CHARLOTTE, N.C. — Supporters of ReOpen Meck took their cars to the streets of Uptown Charlotte Friday to protest the shutdown of non-essential businesses.
Approximately 100 cars and at least 250 people took part in the rolling rally, according to founder of ReOpen Meck Maya Pillai.
"It was wonderful to see everybody rally and come together for this Reopen Meck movement to show their support that small businesses need to reopen,” Pillai said.
Protesters honked their horns while driving a route around Uptown for two hours. Some supporters of Reopen Meck hung flags outside their cars, while other protesters displayed posters and messages.
ReOpen Meck protesters in Charlotte
"There is a safe way for us to open up workplaces and businesses and to stop crippling and killing our economy,” said Kelley Wheeler, a protester. “People have got to be able to make a living, pay their bills, buy food, get medical care."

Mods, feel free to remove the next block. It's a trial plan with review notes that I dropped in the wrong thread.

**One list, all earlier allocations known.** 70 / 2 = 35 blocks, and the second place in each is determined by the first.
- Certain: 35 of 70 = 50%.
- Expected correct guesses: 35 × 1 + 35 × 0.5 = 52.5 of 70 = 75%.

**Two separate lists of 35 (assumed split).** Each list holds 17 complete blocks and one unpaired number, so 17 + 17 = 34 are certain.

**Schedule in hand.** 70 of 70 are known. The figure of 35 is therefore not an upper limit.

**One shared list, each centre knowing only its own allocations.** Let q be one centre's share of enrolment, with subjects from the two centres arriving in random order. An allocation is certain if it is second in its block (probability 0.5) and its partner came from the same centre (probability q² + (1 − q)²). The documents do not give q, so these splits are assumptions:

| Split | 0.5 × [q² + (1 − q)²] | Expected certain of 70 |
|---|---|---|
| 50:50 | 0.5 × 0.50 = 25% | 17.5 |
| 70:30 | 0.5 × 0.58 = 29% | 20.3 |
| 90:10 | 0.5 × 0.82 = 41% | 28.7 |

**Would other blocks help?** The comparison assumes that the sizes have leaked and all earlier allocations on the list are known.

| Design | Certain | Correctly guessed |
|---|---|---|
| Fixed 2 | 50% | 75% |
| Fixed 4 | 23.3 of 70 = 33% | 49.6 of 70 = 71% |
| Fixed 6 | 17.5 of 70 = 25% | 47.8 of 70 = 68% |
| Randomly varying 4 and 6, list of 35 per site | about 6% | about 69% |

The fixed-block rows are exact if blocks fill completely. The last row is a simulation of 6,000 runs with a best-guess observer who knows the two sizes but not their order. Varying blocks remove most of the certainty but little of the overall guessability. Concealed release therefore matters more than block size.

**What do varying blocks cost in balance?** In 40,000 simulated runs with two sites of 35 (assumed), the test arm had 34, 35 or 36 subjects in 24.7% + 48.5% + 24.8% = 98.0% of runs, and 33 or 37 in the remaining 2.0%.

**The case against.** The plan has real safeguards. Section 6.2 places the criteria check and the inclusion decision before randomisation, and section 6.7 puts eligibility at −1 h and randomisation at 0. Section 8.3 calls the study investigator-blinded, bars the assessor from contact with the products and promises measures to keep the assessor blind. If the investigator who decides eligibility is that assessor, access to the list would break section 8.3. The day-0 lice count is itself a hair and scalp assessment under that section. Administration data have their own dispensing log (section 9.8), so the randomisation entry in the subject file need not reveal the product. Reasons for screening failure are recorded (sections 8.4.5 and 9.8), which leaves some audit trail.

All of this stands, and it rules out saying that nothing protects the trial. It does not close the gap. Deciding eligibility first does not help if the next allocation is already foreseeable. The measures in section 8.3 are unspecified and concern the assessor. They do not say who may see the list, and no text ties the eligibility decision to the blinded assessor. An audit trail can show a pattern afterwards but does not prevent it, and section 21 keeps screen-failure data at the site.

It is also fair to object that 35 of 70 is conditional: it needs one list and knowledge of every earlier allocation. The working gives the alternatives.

Pillai said the group is pushing for all businesses to be reopened by May 8 at the latest, and they would like the state to speed up the three phases it has laid out to reopen the economy.
"We're looking at opening businesses as early as end of June or as late as the end of July, which that is just too long for families to wait,” Pillai said.
The demonstration in Mecklenburg County is an offshoot of the ReOpen NC movement that has rallied in Raleigh the last three weeks. The movement has claimed the data for Covid-19 cases in the state does not support the damage it's doing to the economy.
"Governor Cooper is moving way too slowly,” said Jeremy Stephenson, a protester. “The numbers are so small compared to other states. Other states are opening, so we need to open North Carolina right now."
In an exclusive interview with WCNC Charlotte Friday, Governor Cooper commented on the protests that have been taking place locally and across the state.
"I think that this is a minority of people who are trying to get us to take off all of the restrictions,” Cooper said. “I think if we did that, that you could potentially see a spike of cases, which would overrun our hospital system."
Cooper said he wants to get the economy going, but it needs to be done in a methodical way that continues to flatten the curve.
"We have to keep the health and safety of North Carolinians as the number one priority,” Cooper added.